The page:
Mark Sheeky was born in 1972 in Crewe, South Cheshire in an average working class family, and educated in a catholic school to an above average but not exceptional level. Always a self-learner, his first passion was computer games, and he taught myself how to program on a home computer, later learning how to write music for his games, before self-publishing his work with limited success! In his early thirties he started to paint oil paintings and he’s now a full time artist.

Mark has one painting in the Cheshire art collection at the Grosvenor Museum, Chester and he has exhibited widely throughout the country, winning the Grosvenor Art Prize in 2013. On his small record label he has released over fifteen music albums in different styles, largely created using software he designed himself, and in 2012 he self-published his first book, an illustrated poetry collection.

Self taught or art school?

I’m self taught in all things. My first love was computer game programming and I needed to teach myself that. Perhaps learning new things is what I enjoy most?

If you could own one work of art what would it be?

Such a difficult question! In painting, some fine old master, a Leonardo da Vinci perhaps, as it was when fresh.

How would you describe your style?

Imaginative. Most people say surrealist.

Where are your favourite places to view art?

Galleries, museums, art opening events.

Who are your favourite artists and why?

Beethoven, for his solitary commitment to mastery of art, the battle with himself to be the best, the cusp of the classical and romantic. I feel like both myself, and must keep aiming towards the piano in this respect. Ingmar Bergman, for his incisive analysis of relationships and showing many truths within. In painting I’m often inspired by female surrealists more Dorothea Tanning, Leonora Carrington, Frida Kahlo (who denied being a surrealist, which I can totally understand). I like Francis Bacon too for his expressions of dark emotions with control and panache and compassion, and in triptychs, so he had great thought, control and sensitivity. His work often looked disturbing, but he was not disturbed. These three were true geniuses, I think.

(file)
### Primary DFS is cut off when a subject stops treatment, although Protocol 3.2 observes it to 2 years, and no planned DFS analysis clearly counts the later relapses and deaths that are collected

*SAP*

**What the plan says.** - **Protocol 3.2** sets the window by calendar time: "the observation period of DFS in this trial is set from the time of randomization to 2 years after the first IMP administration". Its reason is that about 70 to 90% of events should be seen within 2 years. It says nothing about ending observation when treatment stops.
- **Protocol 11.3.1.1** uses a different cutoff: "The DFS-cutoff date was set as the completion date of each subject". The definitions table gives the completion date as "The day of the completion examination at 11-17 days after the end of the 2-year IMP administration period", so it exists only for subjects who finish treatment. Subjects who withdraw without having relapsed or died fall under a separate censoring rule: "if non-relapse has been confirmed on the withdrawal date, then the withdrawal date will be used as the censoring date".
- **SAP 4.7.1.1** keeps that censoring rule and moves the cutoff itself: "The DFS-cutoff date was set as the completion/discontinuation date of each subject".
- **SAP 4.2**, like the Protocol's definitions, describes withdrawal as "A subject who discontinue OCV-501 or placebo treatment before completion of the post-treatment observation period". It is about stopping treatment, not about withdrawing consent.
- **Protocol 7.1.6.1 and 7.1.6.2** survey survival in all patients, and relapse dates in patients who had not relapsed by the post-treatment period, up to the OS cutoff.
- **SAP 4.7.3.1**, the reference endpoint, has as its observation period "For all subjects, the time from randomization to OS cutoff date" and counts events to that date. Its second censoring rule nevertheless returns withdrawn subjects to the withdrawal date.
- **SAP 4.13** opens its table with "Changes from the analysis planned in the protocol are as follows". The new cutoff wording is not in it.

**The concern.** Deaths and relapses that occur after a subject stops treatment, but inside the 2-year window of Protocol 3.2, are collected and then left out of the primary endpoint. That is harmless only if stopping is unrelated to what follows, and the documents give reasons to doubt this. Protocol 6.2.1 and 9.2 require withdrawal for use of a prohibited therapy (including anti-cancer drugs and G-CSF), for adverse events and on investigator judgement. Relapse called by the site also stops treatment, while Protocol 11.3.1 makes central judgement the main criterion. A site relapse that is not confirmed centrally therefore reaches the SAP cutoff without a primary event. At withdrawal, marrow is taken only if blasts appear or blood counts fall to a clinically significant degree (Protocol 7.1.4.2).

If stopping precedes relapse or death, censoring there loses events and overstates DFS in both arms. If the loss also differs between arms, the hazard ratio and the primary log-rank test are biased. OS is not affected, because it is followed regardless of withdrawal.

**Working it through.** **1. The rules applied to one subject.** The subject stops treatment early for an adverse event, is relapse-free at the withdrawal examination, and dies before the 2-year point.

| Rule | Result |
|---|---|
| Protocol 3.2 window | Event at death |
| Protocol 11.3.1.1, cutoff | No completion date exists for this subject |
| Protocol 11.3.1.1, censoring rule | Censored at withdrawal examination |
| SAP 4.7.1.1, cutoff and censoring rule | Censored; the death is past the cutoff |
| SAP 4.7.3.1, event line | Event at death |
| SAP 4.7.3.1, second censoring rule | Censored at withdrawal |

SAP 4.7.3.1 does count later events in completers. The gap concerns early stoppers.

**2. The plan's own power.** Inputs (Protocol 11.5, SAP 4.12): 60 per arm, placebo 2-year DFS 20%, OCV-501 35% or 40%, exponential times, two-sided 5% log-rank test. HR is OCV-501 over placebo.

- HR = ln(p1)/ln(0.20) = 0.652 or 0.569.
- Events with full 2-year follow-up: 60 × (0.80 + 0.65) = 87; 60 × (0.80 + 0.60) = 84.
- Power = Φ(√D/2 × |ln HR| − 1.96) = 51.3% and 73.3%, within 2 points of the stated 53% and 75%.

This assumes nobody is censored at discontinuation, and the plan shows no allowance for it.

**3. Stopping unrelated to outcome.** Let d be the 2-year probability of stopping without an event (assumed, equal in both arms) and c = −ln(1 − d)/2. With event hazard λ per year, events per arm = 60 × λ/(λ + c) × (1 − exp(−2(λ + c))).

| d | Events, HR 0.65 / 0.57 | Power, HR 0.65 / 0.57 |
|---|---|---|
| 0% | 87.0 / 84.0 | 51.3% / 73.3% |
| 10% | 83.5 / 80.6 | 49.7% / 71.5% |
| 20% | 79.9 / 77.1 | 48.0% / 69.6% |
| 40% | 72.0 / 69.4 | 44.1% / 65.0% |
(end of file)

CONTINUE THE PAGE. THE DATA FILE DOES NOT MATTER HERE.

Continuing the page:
What or who inspires your art?

I am driven to create the best work I can, I’ve pledged my life to art, my love. I’m connected to humanity by thin threads. My imaginary friends, Beethoven, Marcus Aurelius, Isaac Netwon, and others, support and inspire me.

Where’s your studio and what’s it like?

I work in my bedroom, of my parents house. It’s a 3M square space. I paint in oils, I make frames, cabinets, cast in plaster and resin, carve and gild, make jewellery fron sheet metal, compose and produce and publish music, write and publish poetry and literature, develop and sell software, posters, products, and run a sound effects library; all from this space. It is neat, organised, efficient.

Do you have any studio rituals?

Several. I keep a diary of all of my artworks and a list of “spells”, but these are technical procedures rather than anything esoteric. It wouldn’t be efficient to try and remember the best way to do things, so I write them down.

What are you working on currently?

Many things, as ever. In painting I’m working on pieces inspired by the writing of enlightenment philosopher Sulzer, his rules for art inspired young Beethoven but have been forgotten and haven’t been applied to visual art; so I’ll create “symphonic” works with unified themes a structures. At the moment I’m working on a cabinet work, a gilded chest with a painting inside, in a style of perhaps Kit Williams. I have a book in progress, short letters to a loved one. I’m performing piano, and with other artists so I’ll record a solo piano album in the first half of the year, I have a six week solo exhibition in Chester in February that needs lots of planning too. So many things in progress! I normally paint 20-30 oil works per year, but that is slowing down due to lack of storage space.

Where can we buy your art?

I have a full shopping cart system on my website, which I programmed myself (although, it seems that PayPal will soon demand a https website, annoying as this will make things cost a lot more!). I exhibit where I can and have sold a few works at a recent pop-up shop, but I have no permanent gallery or display, a series of transient ones.

What are your ambitions?

These are infinite! From a state funeral, a personal museum (a little like Neuschwanstein Castle) and eternal adoration, to the more earthly of owning a community art space/club that shows avant garde works and performances, to just having a place of my own and a girlfriend; but if I die today I’ll be happy. My goal in life is to share my genius widely and to the best of my ability, that is all, and I do that.

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